Should Win- Promising Young Woman: My favorite of these films is Minari, but I’m going to vote for Promising Young Woman, because here is a film that takes your typical revenge story and turns it on itself. For a film as grim as this is, it also works effectively as a comedy, and it travels in directions that you would never suspect, and in clever ways. First and foremost though, it’s entertaining as hell, as all movies should be.
Lee Isaac Chung- Minari
Emerald Fennel- Promising Young Woman
David Fincher- Mank
Thomas Vinteberg- Another Round
Chloe Zhao- Nomadland
Will Win- Zhao: To paraphrase Miley Cyrus: She can’t stop, and she won’t stop. Zhao, who has picked up every precursor thus far, is poised to be the second female filmmaker to win the Oscar for Best Director. Seeing as she won the Directors Guild Award, that also further solidifies her chances. While last year had a shocker, with Bong Joon Ho winning the Best Director Oscar over DGA winner Sam Mendes, I’d still say to place your money on Zhao.
Should Win- Chung: I could go with any of these, honestly. All of them are so fabulously made. Yet Minari, again, is my favorite of these, and thus, my vote. Chung’s film sounds super boring on paper, and yet watching it I knew pretty early on that I was watching something special. It feels so real, it’s basically magic. It’s a wonderful work of beauty.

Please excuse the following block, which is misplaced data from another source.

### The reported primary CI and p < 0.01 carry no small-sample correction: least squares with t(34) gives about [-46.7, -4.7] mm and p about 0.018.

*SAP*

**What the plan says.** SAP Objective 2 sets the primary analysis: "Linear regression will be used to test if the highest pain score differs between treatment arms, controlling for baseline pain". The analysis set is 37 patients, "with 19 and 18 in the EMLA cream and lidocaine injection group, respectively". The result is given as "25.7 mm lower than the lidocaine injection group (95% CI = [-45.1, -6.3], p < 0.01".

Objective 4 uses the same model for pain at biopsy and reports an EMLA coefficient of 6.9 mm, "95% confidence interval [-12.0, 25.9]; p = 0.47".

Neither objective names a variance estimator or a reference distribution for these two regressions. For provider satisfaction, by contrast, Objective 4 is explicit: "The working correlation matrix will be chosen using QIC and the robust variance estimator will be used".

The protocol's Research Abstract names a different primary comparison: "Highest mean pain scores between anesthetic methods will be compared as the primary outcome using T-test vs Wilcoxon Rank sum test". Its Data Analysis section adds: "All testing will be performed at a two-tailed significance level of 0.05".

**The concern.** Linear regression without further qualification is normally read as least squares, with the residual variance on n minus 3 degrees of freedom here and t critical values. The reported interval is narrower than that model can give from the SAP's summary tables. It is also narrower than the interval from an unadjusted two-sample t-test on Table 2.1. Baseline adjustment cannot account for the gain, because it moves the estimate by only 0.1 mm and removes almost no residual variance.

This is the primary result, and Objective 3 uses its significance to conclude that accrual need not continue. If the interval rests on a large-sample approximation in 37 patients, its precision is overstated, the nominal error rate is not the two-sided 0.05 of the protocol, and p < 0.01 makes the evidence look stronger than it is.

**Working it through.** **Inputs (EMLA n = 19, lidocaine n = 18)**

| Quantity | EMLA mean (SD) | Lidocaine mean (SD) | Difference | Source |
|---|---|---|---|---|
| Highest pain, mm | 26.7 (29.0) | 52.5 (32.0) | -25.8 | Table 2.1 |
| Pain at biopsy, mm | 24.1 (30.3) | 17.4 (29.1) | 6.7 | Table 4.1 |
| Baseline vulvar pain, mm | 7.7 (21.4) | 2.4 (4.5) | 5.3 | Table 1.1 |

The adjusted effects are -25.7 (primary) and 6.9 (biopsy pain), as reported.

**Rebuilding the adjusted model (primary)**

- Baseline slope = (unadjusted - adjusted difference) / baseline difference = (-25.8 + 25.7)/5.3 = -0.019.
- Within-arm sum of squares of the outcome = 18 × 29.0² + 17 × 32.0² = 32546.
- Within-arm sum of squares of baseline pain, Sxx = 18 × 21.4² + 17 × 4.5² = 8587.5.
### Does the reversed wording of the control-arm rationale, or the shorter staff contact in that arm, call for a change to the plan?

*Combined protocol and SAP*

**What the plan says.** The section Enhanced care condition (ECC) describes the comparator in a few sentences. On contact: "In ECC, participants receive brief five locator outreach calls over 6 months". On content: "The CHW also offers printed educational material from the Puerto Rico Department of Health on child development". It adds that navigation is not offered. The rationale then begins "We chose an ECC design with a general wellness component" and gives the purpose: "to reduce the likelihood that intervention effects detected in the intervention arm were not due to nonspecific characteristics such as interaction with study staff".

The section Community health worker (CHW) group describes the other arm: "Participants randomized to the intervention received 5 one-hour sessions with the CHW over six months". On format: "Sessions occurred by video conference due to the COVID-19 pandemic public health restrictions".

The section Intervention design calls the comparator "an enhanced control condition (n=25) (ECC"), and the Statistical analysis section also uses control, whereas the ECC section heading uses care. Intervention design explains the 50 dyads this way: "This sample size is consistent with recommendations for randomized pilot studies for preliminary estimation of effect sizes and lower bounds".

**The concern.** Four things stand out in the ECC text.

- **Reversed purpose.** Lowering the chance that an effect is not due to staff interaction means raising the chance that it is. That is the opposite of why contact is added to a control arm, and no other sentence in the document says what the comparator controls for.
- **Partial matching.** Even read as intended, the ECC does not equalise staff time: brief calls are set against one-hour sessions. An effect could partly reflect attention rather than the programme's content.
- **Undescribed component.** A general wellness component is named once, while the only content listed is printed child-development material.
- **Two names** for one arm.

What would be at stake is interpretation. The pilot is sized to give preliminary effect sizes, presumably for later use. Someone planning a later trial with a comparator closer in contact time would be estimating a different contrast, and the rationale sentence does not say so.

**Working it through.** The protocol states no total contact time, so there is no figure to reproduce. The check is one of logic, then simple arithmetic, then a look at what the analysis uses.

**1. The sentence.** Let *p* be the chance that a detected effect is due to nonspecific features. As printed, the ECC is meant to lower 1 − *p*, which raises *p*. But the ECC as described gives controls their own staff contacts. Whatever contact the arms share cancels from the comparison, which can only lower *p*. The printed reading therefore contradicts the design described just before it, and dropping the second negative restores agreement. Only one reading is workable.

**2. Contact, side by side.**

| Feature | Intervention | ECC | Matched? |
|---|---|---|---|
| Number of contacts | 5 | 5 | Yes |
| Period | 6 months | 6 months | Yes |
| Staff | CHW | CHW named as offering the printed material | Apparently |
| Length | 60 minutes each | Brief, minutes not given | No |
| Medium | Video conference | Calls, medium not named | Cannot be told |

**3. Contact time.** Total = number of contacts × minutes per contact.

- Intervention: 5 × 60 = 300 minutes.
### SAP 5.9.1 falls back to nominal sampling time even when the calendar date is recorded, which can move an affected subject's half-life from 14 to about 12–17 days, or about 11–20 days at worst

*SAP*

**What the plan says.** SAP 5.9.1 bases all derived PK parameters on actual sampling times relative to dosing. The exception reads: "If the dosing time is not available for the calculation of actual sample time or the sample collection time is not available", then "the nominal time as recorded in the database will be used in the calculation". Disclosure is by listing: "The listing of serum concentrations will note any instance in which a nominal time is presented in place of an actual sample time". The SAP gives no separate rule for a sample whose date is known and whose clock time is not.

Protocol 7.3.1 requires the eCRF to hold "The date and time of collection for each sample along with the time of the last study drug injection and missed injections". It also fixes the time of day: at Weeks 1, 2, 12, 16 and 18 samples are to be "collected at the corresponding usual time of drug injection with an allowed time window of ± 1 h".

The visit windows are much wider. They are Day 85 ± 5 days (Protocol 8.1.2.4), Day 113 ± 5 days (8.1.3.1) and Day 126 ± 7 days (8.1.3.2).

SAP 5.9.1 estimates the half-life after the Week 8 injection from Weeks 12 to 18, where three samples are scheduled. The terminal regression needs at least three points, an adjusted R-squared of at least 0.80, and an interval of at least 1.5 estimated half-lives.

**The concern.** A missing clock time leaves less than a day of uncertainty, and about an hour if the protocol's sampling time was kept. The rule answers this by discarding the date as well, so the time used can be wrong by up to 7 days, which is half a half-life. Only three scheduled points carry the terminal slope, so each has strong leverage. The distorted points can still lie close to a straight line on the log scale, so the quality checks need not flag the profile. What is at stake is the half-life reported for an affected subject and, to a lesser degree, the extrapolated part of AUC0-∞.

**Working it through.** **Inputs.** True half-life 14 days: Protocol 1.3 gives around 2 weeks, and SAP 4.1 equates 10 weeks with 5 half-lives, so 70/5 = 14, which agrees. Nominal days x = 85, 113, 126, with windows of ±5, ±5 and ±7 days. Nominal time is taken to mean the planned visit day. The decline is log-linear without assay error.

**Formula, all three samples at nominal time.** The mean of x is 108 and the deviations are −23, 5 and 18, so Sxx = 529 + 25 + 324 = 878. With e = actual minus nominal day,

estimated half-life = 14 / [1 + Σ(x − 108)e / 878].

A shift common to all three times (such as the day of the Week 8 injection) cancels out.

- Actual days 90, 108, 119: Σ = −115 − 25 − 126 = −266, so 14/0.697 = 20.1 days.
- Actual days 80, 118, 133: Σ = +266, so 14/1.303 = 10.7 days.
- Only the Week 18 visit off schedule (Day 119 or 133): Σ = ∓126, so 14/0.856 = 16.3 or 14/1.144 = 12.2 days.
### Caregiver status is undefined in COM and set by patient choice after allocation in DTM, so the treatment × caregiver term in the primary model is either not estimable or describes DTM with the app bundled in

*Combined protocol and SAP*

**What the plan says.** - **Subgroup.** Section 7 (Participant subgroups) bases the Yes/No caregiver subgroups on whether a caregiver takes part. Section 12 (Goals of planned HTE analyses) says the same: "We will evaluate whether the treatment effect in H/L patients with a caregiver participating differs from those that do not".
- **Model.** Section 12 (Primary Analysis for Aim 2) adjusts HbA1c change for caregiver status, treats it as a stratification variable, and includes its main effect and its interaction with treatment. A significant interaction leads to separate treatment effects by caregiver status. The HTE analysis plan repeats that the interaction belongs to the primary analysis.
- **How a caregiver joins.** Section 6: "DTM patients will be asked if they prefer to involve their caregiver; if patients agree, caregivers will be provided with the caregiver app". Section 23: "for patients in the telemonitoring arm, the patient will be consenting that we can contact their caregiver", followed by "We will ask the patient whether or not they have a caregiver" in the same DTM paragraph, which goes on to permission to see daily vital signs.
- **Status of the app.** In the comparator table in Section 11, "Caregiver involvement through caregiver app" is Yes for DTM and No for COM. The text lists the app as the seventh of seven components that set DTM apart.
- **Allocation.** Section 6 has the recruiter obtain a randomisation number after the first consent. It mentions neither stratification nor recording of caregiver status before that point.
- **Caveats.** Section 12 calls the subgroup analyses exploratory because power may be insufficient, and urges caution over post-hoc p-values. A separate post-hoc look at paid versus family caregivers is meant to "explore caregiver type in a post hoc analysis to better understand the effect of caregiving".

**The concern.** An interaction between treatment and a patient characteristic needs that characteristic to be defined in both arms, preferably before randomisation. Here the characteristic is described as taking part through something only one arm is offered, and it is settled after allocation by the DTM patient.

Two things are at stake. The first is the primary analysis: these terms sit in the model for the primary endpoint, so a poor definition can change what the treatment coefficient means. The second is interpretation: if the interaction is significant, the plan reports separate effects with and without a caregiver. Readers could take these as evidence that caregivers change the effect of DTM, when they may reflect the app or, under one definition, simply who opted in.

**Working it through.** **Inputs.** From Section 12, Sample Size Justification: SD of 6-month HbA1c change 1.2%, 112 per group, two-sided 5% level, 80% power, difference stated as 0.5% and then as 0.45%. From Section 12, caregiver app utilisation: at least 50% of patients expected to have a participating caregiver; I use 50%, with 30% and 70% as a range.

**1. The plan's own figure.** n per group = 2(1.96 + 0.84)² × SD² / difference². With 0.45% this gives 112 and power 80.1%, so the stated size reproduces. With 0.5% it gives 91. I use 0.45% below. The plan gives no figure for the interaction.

Best Supporting Actor
Sacha Baron Cohen- The Trial of the Chicago 7
Daniel Kaluuya- Judas and the Black Messiah
Leslie Odom Jr.- One Night in Miami
Paul Raci- Sound of Metal
LaKeith Stanfield- Judas and the Black Messiah
Will Win- Kaluuya: Like Zhao, this one is a pretty safe bet. Another one who has won across the board. And, well…
Should Win- Kaluuya: He should win too. All of these are strong performances, but Kaluuya’s is not only the strongest, but he runs away with the movie. Stanfield does great work too, but at the end of the day, it’s very much Kaluuya’s movie.
Best Supporting Actress
Maria Bakalova- Borat Subsequent MovieFilm
Glenn Close- Hillbilly Elegy
Olivia Colman- The Father
Amanda Seyfried- Mank
Yuh-Jung Youn- Minari
Will Win- Youn: This one has been slightly tricky, but as the precursor awards have gone on, it is looking like Youn will win. She picked up both the Screen Actors Guild and the BAFTA, and since it seems like the Academy kind of wants to spread the love with these films this year, this would be the place to reward Minari. Though, I’ve said it before, and I’ll say it again: unless they were going to reward Glenn Close, they shouldn’t have nominated her. This is the 8th time, and while she has a slight chance, it’s very slight, since just about everyone hates the movie.